Type II error (1power) may be set up differently than for a fixed design so that more meaningful futility analyses can be performed during the course of the trial.
Now we are prepared to generate the design.
The design summary is:
Asymmetric twosided group sequential design with nonbinding futility bound, 3 analyses, timetoevent outcome with sample size 676 and 443 events required, 85 percent power, 2.5 percent (1sided) Type I error to detect a hazard ratio of 0.75. Enrollment and total study durations are assumed to be 24 and 36 months, respectively. Efficacy bounds derived using a LanDeMets O’BrienFleming approximation spending function with none = 1. Futility bounds derived using a HwangShihDeCani spending function with gamma = 7.
An important addition not provided above is that the median timetoevent is assumed to be 12 months in the control group.
Following are the enrollment rates required to power the trial.
library(gt)
library(tibble)
tibble(Period = paste("Month",rownames(x$gamma)),
Rate = as.numeric(x$gamma)) %>%
gt() %>% tab_header(title = "Enrollment rate requirements")
Enrollment rate requirements  

Period  Rate 
Month 01  8.090968 
Month 13  12.136452 
Month 36  20.227421 
Month 624  32.363873 
Next we provide a tabular summary of bounds for the design. We have added extensive footnoting to the table, which may or may not be required for your design. However, as seen here it makes many choices for design parameters and properties transparent. No attempt has been made to automate this, but it may be worth considering for a template if you wish to make the same choice across many trials. Note that the exclude
argument for gsBoundSummary()
allows additional descriptions for design bounds such as conditional or predictive power; see the help file for details or just provide exclude = NULL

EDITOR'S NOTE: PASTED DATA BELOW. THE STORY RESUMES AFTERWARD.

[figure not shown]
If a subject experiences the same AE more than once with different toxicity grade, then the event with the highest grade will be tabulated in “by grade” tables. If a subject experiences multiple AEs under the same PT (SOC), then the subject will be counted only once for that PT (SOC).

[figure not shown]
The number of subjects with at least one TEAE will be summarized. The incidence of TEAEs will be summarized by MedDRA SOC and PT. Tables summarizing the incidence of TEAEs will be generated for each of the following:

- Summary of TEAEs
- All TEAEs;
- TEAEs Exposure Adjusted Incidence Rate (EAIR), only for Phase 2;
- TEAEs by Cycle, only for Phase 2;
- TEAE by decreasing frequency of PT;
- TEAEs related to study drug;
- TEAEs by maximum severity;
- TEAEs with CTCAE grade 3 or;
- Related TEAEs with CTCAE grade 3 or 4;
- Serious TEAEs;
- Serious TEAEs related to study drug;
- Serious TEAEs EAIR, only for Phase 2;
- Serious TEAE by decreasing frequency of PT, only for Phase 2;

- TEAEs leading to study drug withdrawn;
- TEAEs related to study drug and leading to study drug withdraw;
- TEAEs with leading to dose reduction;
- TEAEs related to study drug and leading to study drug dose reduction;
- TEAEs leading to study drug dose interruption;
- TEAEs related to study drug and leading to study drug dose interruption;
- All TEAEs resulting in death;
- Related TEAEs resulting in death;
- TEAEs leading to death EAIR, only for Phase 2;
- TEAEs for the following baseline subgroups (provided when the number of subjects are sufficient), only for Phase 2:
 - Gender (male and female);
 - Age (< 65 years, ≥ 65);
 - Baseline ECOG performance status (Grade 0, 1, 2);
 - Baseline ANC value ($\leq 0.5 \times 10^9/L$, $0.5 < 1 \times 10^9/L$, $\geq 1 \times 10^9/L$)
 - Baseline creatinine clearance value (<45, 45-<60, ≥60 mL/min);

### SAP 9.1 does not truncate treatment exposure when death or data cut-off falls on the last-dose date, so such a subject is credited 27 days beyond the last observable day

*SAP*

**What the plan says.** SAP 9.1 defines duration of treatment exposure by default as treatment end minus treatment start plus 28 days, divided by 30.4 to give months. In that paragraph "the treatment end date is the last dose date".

to gsBoundSummary()
to see all options.
# footnote text for table
footnote1 < "P{Cross} is the probability of crossing the given bound (efficacy or futility) at or before the given analysis under the assumed hazard ratio (HR)."
footnote2 < " Design assumes futility bound is discretionary (nonbinding); upper boundary crossing probabilities shown here assume trial stops at first boundary crossed and thus total less than the design Type I error."
footnoteHR < "HR presented is not a requirement, but an estimate of approximately what HR would be required to cross each bound."
footnoteM < "Month is approximated given enrollment and event rate assumptions under alternate hypothesis."
# spending function footnotes
footnoteUS <"Efficacy bound set using LanDeMets spending function approximating an O'BrienFleming bound."
footnoteLS < paste("Futility bound set using ",x$lower$name," betaspending function with ",
x$lower$parname,"=",x$lower$param,".",sep = "")
# caption text for table
caption < paste("Overall survival trial design with HR=",hr,", ",100*(1beta),"% power and ",100*alpha,"% Type 1 error",sep = "")
gsBoundSummary(x) %>%
gt() %>%
tab_header(title = "Timetoevent group sequential design") %>%
cols_align("left") %>%
tab_footnote(footnoteUS,locations = cells_column_labels(columns = 3)) %>%
tab_footnote(footnoteLS,locations = cells_column_labels(columns = 4)) %>%
tab_footnote(footnoteHR,locations = cells_data(columns = 2,rows = c(3,8,13))) %>%
tab_footnote(footnoteM,locations = cells_data(columns = 1,rows = c(4,9,14))) %>%
tab_footnote(footnote1,locations = cells_data(columns = 2,rows = c(4,5,9,10,14,15))) %>%
tab_footnote(footnote2,locations = cells_data(columns = 2,rows = c(4,9,14)))
#> Warning: The `cells_data()` function is deprecated and will soon be removed
#> * Use the `cells_body()` function instead
#> Warning: The `cells_data()` function is deprecated and will soon be removed
#> * Use the `cells_body()` function instead
#> Warning: The `cells_data()` function is deprecated and will soon be removed
#> * Use the `cells_body()` function instead
#> Warning: The `cells_data()` function is deprecated and will soon be removed
#> * Use the `cells_body()` function instead
Timetoevent group sequential design  

Analysis  Value  Efficacy^{1}  Futility^{2} 
IA 1: 25%  Z  4.3326  1.7019 
N: 414  p (1sided)  0.0000  0.9556 
Events: 111  ~HR at bound^{3}  0.4386  1.3823 
Month: 16^{4}  P(Cross) if HR=1^{5,6}  0.0000  0.0444 
P(Cross) if HR=0.75^{5}  0.0024  0.0007  
IA 2: 75%  Z  2.3398  0.6728 
N: 676  p (1sided)  0.0096  0.2505 
Events: 332  ~HR at bound^{3}  0.7734  0.9288 
Month: 28^{4}  P(Cross) if HR=1^{5,6}  0.0096  0.7500 
P(Cross) if HR=0.75^{5}  0.6110  0.0260  
Final  Z  2.0118  2.0118 
N: 676  p (1sided)  0.0221  0.0221 
Events: 443  ~HR at bound^{3}  0.8258  0.8258